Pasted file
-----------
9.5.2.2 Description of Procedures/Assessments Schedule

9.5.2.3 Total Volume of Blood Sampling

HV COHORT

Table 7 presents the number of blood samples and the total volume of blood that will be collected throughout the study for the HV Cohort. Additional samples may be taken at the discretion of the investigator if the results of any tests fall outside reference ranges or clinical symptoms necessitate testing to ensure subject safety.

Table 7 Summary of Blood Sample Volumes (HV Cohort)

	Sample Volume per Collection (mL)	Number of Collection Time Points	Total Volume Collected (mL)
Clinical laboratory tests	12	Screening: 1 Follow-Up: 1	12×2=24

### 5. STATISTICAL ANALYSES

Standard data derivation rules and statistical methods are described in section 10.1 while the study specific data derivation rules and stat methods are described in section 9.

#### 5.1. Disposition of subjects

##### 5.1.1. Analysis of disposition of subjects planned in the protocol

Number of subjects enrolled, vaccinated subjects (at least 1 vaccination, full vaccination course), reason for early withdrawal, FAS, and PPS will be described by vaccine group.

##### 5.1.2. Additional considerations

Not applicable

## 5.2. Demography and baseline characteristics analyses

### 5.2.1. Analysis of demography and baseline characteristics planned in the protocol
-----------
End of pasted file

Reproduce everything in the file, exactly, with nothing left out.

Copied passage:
9.5.2.2 Description of Procedures/Assessments Schedule

9.5.2.3 Total Volume of Blood Sampling

HV COHORT

Table 7 presents the number of blood samples and the total volume of blood that will be collected throughout the study for the HV Cohort. Additional samples may be taken at the discretion of the investigator if the results of any tests fall outside reference ranges or clinical symptoms necessitate testing to ensure subject safety.

Table 7 Summary of Blood Sample Volumes (HV Cohort)

	Sample Volume per Collection (mL)	Number of Collection Time Points	Total Volume Collected (mL)
Clinical laboratory tests	12	Screening: 1 Follow-Up: 1	12×2=24

### 5. STATISTICAL ANALYSES

Standard data derivation rules and statistical methods are described in section 10.1 while the study specific data derivation rules and stat methods are described in section 9.

#### 5.1. Disposition of subjects

##### 5.1.1. Analysis of disposition of subjects planned in the protocol

Number of subjects enrolled, vaccinated subjects (at least 1 vaccination, full vaccination course), reason for early withdrawal, FAS, and PPS will be described by vaccine group.

##### 5.1.2. Additional considerations

Not applicable

## 5.2. Demography and baseline characteristics analyses

### 5.2.1. Analysis of demography and baseline characteristics planned in the protocol